Features and Design
The Nikon D7000 doesn’t look radically different than many other mid-range, all-black DSLRs on the market, such as the 18-megapixel Canon EOS 60D ($999 body only). With the 18-105mm kit lens, the Nikon has a no-nonsense vibe that says “I’m a serious camera.” Don’t even think of casually carrying it around. The D7000 measures 5.2 x 4.1 x 3 (WHD, in inches) and weighs 1.5 pounds without a battery, card or lens. Hefty and serious indeed.
Looking closely at the D7000, you get an inkling of its capabilities, but nothing that quite gives away its position as the hottest DSLR on the market. It has the usual Nikon red accent on the grip and a few judiciously-placed logos and icons. Drill down a bit and some of the finer points appear, such as a second LCD readout on the top, and a 3-inch 921K-pixel LCD on the rear. But the real enhancements are internal, as we’ll soon see.
Like any DSLR, the key feature on the front of the D7000 is the lens mount. In this case, it’s a Nikon F bayonet-type, and all functions are possible with AF Nikkor glass. As always, you can spend a small fortune on lenses, but the 5.8x kit lens (18-105mm, 27-157.5mm 35mm equivalent) with built-in Vibration Reduction is a good start. Also up front are an AF Assist lamp and buttons for Function, depth-of-field preview and lens release. There’s a three-pinhole mono mic, so if you want stereo sound for your videos, get ready to spend some extra cash on an aftermarket mic. You can connect one with the handy mic input in one of the side compartments. The pistol grip is solid, and there’s a jog wheel right below the shutter button and power switch.
On the top is the main mode dial, which sits on a perplexing control called a Release-Mode Dial. With it, you change your frame rate (most commonly) such as single frame, continuous low speed (1 to 5 fps) or continuous high speed (6 fps). Access to this dial is good, but in order to turn it, you have to press a nearby locking button at the same time. This seems very convoluted for such a basic and important control. In contrast, Canon cameras have a drive button you simply press to make this adjustment. That said, after some initial fumbling, we made adjustments using the left index and middle fingers. The same dial also gives you access to the self-timer, quiet shutter release option, using a remote control and “Mup” for Mirror up. The main mode dial has the usual options: Auto, Auto flash off, Program AE, Shutter- and Aperture-Priority as well as full Manual. Scene is typical as you can choose specific shooting situations (portrait, landscape and so on, 19 options total). There are also two settings (U1, U2) to save your favorite configurations.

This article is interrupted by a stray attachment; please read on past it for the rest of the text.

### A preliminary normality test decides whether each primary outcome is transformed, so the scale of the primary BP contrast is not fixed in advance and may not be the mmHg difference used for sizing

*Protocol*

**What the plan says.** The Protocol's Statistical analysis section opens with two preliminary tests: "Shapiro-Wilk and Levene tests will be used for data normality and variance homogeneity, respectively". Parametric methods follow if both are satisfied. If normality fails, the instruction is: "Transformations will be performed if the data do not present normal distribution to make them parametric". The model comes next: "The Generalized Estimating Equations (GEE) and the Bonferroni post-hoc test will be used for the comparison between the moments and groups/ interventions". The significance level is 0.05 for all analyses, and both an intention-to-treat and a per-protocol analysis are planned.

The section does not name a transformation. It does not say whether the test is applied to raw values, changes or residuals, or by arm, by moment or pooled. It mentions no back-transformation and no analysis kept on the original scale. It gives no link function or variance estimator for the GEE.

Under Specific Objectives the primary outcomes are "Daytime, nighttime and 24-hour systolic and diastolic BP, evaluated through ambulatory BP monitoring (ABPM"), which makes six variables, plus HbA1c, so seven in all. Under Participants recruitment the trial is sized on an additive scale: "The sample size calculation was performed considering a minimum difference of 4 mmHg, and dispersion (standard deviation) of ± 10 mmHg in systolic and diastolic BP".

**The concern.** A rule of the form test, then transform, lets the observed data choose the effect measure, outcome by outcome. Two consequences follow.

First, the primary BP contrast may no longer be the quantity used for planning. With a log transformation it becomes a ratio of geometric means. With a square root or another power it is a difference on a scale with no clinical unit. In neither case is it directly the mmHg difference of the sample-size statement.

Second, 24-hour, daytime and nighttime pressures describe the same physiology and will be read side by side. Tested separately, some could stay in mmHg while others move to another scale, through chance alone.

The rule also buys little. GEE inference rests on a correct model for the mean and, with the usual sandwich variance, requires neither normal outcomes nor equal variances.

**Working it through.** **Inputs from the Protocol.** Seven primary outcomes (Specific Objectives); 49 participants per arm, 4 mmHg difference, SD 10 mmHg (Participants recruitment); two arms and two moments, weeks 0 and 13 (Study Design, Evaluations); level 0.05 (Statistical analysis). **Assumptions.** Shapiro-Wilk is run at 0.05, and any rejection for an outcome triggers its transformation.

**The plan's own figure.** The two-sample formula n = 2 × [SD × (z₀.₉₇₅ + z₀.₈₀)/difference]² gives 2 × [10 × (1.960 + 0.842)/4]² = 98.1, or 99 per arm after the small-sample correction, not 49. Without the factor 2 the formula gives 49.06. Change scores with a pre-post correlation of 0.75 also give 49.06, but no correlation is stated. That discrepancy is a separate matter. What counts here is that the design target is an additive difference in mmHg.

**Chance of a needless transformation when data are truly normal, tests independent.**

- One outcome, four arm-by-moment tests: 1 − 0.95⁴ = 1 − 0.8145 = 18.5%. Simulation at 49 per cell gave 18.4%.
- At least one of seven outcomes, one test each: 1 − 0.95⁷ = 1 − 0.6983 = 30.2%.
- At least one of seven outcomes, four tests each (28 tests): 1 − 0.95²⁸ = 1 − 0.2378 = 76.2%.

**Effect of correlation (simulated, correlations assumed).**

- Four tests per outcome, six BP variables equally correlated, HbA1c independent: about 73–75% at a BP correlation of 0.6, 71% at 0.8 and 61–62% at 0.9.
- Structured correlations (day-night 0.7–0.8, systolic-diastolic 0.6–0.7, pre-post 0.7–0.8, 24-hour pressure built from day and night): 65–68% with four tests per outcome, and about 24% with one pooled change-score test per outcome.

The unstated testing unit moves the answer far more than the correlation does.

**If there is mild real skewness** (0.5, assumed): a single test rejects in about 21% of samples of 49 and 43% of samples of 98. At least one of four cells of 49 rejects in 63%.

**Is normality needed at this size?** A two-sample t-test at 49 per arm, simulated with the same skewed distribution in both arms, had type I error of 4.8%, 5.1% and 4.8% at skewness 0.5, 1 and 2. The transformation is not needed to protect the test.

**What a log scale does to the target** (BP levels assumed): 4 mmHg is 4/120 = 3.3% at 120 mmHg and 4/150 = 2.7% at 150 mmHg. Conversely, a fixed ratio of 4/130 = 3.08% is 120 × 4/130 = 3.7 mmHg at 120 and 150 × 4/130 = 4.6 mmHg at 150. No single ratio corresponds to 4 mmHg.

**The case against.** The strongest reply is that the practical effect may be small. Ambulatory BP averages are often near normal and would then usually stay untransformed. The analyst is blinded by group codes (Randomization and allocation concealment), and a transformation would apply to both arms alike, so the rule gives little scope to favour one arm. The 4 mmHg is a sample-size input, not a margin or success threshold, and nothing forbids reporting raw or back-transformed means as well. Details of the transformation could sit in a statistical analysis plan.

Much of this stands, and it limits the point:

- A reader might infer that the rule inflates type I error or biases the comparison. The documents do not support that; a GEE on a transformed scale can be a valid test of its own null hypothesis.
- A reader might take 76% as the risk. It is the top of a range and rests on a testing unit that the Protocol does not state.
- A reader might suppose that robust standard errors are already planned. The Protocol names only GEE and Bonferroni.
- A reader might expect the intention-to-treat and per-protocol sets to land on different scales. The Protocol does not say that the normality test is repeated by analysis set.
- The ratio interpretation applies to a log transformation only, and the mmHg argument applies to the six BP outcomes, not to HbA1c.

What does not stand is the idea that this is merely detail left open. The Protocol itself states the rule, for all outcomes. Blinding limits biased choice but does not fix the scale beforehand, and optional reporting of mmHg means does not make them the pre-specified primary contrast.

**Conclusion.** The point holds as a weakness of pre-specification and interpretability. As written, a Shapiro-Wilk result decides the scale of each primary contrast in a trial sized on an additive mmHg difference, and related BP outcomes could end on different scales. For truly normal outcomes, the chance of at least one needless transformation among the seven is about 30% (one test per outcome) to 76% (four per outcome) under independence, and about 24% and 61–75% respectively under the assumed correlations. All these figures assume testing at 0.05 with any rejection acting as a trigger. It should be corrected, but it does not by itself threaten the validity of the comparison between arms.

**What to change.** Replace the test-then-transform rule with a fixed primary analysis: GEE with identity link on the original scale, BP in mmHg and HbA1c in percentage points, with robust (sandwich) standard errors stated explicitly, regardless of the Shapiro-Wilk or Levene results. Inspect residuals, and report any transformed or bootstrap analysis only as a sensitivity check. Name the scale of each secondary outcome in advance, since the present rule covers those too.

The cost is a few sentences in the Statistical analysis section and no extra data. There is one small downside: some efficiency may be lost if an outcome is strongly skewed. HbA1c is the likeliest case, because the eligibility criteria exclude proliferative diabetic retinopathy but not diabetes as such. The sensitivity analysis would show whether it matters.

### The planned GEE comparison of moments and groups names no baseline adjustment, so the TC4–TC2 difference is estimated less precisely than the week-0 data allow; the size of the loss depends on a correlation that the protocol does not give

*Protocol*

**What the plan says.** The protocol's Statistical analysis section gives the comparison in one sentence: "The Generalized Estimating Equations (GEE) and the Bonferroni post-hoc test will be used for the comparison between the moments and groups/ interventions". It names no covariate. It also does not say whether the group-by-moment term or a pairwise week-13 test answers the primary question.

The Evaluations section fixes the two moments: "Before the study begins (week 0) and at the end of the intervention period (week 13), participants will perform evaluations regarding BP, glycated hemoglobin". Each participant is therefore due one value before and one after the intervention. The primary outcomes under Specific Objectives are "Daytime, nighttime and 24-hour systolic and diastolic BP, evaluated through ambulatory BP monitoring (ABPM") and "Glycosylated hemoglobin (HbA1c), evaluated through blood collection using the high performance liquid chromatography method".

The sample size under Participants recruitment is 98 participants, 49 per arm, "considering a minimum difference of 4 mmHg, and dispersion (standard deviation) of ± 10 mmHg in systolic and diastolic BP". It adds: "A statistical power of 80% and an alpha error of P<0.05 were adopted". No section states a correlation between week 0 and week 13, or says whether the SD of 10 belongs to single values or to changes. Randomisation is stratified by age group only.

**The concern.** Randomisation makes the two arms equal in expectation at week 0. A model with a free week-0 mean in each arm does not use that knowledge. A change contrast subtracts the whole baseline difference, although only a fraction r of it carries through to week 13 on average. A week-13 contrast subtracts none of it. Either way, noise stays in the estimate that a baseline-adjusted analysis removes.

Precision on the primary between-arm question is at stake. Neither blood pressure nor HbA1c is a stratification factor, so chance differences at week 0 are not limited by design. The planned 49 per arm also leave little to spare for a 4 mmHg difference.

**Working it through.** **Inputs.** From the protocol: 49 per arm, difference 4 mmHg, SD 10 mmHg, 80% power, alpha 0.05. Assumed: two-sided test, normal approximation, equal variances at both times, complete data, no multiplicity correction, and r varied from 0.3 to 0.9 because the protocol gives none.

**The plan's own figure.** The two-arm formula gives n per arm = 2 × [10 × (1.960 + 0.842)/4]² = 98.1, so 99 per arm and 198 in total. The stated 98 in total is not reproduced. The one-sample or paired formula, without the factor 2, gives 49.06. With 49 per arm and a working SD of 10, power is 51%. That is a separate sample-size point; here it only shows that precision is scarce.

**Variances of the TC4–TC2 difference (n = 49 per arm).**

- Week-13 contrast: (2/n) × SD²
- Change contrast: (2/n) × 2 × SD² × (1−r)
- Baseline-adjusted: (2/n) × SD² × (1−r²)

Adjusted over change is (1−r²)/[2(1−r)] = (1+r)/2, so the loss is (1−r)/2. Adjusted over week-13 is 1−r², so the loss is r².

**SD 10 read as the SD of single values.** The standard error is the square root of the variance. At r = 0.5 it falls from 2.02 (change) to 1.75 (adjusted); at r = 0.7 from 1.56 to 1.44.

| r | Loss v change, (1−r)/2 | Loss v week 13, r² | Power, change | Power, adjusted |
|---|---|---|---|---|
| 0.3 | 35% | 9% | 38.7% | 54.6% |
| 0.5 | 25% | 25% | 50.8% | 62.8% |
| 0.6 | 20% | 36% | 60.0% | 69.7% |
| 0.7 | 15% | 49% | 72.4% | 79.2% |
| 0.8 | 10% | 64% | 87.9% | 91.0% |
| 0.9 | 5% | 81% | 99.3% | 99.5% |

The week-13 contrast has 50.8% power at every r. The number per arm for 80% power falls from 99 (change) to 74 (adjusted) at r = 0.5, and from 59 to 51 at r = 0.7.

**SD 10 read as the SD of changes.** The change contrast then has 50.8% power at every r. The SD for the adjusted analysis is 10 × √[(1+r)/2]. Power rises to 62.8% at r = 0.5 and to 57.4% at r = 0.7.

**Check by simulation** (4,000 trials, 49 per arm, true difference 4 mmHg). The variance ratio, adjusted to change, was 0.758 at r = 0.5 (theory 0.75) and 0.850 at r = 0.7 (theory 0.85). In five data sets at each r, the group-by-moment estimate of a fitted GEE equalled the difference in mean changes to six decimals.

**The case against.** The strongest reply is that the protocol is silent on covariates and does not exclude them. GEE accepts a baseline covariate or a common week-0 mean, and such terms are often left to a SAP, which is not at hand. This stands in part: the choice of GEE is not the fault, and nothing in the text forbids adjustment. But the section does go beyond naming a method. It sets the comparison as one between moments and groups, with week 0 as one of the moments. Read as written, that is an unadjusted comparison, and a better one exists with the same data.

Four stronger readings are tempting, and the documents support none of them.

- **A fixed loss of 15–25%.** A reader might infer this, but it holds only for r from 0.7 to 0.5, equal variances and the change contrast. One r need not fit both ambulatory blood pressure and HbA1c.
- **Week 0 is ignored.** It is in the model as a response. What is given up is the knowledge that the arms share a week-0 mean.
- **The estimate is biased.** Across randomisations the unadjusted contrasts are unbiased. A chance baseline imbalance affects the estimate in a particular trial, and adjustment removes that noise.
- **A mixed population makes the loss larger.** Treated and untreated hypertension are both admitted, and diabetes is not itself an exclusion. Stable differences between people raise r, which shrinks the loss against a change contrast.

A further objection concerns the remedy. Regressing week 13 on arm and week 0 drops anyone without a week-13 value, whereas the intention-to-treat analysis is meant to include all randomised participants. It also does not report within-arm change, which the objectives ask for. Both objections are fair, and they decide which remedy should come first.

Next to the stacked dials are the flash, hot shoe and control panel LCD, one of the key features separating entry-levels DSLRs from “enthusiast” models (500 clams more is another huge point of difference, but that’s another story). This readout lets you check your settings without having to put the camera in front of your face, and is very handy for shooting on the fly. Next to the shutter are buttons to change metering type and exposure compensation.
The rear has a very good and bright viewfinder with 100-percent field of view and 0.95x magnification (by comparison, the Canon EOS 60D is 96-percent coverage with 0.95x magnification). A diopter control lets you fine-tune it for your eyesight. Below the VF is very good LCD screen rated 921K pixels. The 60D has an articulating 3-inch screen with more dots (1.04 million total), so Canon wins that round.
Surrounding the screen are the usual array of buttons for white balance, ISO and so on, with another jog wheel on the top right to move through menu options and a controller with center OK button. Since this is 2011, there’s a red video dot in middle of the Live View lever—simply pull it to the right, the mirror raises up, press the dot and you can shoot HD video (1920 x 1080 at 24 fps MOV files). There’s a six-pinhole speaker nearby. This is hardly the 1080p at 60 fps of the recently reviewed Panasonic SDT750, but it’s home video nonetheless (more in the performance section).
On the right side is a compartment for two SDHC/SDXC cards. You can put stills on one, video the other if that rings your bell, or just use a single card. The D7000 is the first camera we’re aware of that uses the Ultra High Speed system (UHS-1) for faster read and write speeds. The left side has a compartment with A/V, USB and mini-HDMI outs. A second has inputs for mics and GPS. Near the lens mount is an AF/Manual switch, as well as bracket and flash-open keys.
The bottom of this Made-In-Thailand DSLR has the battery compartment, metal tripod mount, and the contact cover for an optional battery pack. As with lenses, you can spend thousands if you want to trick out your camera. Hold off for a while, since the D7000 is far from cheap to begin with.
What’s in the box
The D700 includes kit includes both the body and 18-105mm VR lens, if you decide on that option. You’ll also get EN-EL15 rechargeable Li-ion battery rated up to 850 shots per CIPA, charger, eyepiece cap, rubber eyecup, USB and A/V cables, strap, LCD monitor cover, body cap, accessory shoe cover and ViewNX 2 software on CD-ROM. For good measure, Nikon includes a 328-page user’s manual for light reading.
Since this camera is one of the first that’s UHS-1 compatible, which allows for up to 45 Mbps read speeds, we popped in a new 16GB SanDisk Extreme Pro SDHC card and hit the streets.